Building an editorial board

Topic lead: Wendy Patterson, Alex Mendonça, Andy Nobes, Rebecca Wojturska
Last updated: 05/06/2023

The editorial board is a core component of academic journals and can provide advice, assist in developing policies and strategy and play a role in the peer‐review process. Board members can also help promote and give visibility to the journal. Before appointing members of the editorial board, the roles, responsibilities and expectations between the publisher, owner and editorial board members must be clearly defined and understood.

The editorial board is typically an internationally diverse group of recognised researchers who have a strong interest in academic publishing. Members of the editorial board are sometimes seen as a proxy for the quality of the journal, so it is essential to make efforts to recruit the right individuals: these are expected to have strong networks and to act as ambassadors for the journal.

Key responsibilities

The role of the editorial board may vary based on the size of a journal: in smaller journals, the board is likely to have a more hands-on role, with involvement in journal operations, while, in larger journals, they may focus on governance, accountability and strategy.

Overall, the responsibilities of editorial board members may include a mix of the following:

  • Providing scientific expertise for the journal
  • Recommending expert reviewers
  • Identifying new topics for commission, or for special issues
  • Advising on the strategic direction of the journal
  • Providing external accountability to the journal’s staff
  • Recommending potential authors or guest editors
  • Peer reviewing articles and providing constructive suggestions to authors regarding article content, structure, relevance and areas for improvement
  • Providing content in the form of occasional editorials and other short articles
  • Promoting the journals to authors and readers and encouraging peers to submit their work

A terms of reference document is particularly helpful to outline responsibilities, the structure of the board, the terms of membership (including term limits) and relationship between the board and any sub-boards that the journal may decide to establish. It will also often define the frequency and conduct of meetings, the rules of appointment and is typically a public document.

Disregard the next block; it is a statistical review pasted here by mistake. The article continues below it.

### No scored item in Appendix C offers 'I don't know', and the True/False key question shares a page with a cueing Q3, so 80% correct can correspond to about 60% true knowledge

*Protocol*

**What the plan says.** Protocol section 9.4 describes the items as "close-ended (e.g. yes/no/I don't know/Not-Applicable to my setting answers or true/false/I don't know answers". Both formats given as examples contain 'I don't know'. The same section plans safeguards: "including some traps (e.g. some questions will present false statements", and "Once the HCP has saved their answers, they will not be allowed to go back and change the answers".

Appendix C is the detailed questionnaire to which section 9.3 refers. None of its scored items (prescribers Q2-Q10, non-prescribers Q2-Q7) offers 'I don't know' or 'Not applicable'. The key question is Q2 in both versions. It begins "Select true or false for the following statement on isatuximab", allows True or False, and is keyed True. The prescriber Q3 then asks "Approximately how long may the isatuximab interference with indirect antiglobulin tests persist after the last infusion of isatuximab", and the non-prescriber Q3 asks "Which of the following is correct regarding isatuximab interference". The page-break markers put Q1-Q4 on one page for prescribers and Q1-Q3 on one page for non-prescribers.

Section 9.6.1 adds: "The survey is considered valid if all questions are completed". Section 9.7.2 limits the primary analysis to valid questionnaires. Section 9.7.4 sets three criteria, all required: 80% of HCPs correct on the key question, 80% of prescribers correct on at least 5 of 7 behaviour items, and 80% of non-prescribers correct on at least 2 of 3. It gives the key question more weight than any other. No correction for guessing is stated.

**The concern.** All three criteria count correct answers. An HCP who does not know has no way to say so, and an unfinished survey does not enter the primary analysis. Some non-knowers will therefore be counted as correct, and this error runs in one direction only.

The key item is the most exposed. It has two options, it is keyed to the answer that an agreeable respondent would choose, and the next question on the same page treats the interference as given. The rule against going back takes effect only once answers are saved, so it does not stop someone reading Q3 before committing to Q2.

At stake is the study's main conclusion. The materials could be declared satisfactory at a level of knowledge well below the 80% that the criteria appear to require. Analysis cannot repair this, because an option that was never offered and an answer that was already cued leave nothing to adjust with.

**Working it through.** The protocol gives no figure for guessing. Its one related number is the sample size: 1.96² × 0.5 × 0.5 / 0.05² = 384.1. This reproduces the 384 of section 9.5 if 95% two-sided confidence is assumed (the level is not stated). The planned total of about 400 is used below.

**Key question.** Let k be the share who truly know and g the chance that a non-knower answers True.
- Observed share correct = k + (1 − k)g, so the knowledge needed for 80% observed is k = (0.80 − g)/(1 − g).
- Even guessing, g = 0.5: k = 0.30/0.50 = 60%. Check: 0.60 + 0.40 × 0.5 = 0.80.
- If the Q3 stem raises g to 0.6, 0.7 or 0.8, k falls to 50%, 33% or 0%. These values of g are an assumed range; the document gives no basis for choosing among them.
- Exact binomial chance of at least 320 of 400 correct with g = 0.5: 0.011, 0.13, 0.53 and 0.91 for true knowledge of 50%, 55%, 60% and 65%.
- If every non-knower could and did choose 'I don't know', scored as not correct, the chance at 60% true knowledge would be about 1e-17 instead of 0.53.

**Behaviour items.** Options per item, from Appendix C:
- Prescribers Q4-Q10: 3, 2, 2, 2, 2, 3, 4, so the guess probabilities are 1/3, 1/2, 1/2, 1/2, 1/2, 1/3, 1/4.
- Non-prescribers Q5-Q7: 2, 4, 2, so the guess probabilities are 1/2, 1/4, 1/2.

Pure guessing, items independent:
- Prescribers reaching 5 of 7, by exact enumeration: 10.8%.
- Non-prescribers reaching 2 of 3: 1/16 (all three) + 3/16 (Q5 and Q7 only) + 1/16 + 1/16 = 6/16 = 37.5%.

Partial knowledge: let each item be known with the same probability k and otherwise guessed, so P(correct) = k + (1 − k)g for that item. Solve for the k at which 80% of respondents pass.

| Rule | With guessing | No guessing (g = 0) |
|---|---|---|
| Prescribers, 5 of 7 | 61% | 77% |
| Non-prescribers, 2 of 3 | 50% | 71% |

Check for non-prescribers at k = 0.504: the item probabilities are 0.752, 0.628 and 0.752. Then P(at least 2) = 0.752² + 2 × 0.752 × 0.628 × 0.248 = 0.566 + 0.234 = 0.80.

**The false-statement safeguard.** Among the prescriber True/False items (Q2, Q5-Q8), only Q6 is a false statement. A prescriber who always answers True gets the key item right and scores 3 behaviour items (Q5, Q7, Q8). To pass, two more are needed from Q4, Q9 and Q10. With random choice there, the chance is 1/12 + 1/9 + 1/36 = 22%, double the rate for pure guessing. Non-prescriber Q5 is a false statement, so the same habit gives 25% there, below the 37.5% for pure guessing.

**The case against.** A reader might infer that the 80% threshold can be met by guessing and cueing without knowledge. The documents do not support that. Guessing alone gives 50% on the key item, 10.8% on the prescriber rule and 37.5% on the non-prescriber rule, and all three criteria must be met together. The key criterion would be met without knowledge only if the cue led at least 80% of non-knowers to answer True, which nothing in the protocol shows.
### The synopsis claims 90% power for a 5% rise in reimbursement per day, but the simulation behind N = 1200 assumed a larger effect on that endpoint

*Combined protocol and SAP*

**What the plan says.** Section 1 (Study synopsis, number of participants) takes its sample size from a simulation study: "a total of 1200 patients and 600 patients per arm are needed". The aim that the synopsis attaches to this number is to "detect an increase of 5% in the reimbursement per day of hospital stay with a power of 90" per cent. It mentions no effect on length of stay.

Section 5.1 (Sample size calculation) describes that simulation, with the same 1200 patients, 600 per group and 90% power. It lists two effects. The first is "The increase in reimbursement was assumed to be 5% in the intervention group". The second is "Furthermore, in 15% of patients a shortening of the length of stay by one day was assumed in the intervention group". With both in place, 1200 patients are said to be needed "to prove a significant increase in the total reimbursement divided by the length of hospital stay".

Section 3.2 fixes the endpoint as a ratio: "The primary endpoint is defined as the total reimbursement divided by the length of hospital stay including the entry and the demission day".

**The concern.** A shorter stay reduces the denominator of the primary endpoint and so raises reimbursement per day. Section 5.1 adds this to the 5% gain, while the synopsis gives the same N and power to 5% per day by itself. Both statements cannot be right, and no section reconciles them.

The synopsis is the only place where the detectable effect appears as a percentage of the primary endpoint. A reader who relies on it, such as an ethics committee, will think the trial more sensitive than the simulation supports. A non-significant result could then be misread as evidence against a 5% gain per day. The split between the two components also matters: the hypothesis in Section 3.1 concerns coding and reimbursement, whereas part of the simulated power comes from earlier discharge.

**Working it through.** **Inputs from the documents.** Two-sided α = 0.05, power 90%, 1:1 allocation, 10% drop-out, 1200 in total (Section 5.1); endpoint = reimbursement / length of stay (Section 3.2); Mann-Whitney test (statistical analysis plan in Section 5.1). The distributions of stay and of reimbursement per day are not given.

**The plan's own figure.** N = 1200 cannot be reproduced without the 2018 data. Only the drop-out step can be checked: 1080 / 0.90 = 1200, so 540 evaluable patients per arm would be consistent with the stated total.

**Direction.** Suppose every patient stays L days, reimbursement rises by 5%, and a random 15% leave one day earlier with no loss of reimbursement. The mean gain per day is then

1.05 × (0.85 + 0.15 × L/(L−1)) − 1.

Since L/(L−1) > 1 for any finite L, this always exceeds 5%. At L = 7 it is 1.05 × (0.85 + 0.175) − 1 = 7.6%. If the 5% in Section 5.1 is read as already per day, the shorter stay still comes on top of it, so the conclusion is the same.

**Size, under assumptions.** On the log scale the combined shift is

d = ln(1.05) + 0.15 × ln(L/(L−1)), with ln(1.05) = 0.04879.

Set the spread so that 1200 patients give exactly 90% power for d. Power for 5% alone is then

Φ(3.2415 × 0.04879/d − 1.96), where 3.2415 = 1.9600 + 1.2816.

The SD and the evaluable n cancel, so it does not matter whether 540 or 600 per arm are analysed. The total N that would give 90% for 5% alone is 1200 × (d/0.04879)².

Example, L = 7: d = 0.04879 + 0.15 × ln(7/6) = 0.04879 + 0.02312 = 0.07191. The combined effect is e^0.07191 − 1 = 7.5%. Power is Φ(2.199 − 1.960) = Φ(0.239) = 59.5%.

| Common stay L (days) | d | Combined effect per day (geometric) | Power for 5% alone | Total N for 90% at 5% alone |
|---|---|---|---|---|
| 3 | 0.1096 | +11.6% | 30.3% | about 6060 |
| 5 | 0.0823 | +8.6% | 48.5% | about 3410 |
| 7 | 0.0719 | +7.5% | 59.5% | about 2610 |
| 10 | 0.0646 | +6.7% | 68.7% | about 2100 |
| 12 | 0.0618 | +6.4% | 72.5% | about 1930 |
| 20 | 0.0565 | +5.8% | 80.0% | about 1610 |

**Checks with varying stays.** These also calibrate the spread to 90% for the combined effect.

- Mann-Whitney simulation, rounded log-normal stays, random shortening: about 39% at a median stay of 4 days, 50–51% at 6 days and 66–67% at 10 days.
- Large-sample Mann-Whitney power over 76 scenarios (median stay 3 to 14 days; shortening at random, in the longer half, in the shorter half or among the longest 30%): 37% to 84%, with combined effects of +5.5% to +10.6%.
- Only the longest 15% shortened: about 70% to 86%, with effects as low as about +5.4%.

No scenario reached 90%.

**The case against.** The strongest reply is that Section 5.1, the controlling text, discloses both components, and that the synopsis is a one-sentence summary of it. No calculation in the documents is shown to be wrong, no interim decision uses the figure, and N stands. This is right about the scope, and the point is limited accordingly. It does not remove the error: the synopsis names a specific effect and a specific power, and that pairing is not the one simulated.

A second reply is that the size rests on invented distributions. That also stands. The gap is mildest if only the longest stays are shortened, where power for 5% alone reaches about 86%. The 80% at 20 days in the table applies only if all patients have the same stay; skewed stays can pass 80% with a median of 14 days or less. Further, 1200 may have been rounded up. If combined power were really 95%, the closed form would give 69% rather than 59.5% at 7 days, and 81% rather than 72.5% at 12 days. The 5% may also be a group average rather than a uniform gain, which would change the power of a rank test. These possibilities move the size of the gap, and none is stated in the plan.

If editorial board members have access to sensitive information, receive compensation or directly handle manuscripts, it is recommended to require a written agreement or contract. This will clarify the level of contribution expected (including measures of performance), details of any payments or reimbursements, a definition of potential conflicts of interest and term limits.

The balance between governance and operations

Ideally, a board is most effective when it can focus on governance rather than operations. This way, a structured approach to accountability can be put into place, building and enhancing the credibility of the journal and, in principle, strengthening its ability to make good strategic choices for future developments.

If a journal wishes to expand its publishing programme, for example by introducing new journals, the editorial board may be useful to consider the benefits of doing so. Where a journal is part of an institution, such as a university press, an additional service board may be useful to ensure the journal remains aligned with the institution, particularly as the institution itself adapts to the external environment. Members of the board may include librarians, editors, authors and external partners.

Editorial board membership

One of the most important factors for a successful journal is an active, widely respected, diverse and representative editorial board. Therefore, when assembling the initial board, journals should consider an appropriate mix of individuals with expertise aligned with the journal’s scope and sufficient time to devote to the role. The reputation of editorial board members can significantly enhance the reputation of the journal itself, and having a reputable editorial board may contribute to getting the journal indexed. As with other recruitment efforts (see Recruiting journal staff), equality, diversity and inclusion should be a priority. In selecting members, it is advisable to avoid using author metrics such as the h-index or other limited measurements of impact.

Recruiting an editorial board

It may be difficult to identify suitable editorial board members, but there are several resources at a journal’s disposal. The following are potential leads that journals should consider:

When starting a journal

  • Former editorial board members of similar or competing journals
  • Authors of key reviews in the journal’s discipline
  • Contacts made at conference or meetings
  • Speakers at conferences
  • Frequent authors or reviewers in competing journals
  • Experts listed on institute and society websites

When the journal is already running

  • Former guest editors
  • Recommendations from other board members
  • Frequent authors or reviewers in the journal
  • Open calls via the journal’s website or social media
  • Open calls in discipline-specific magazines where advertising is allowed

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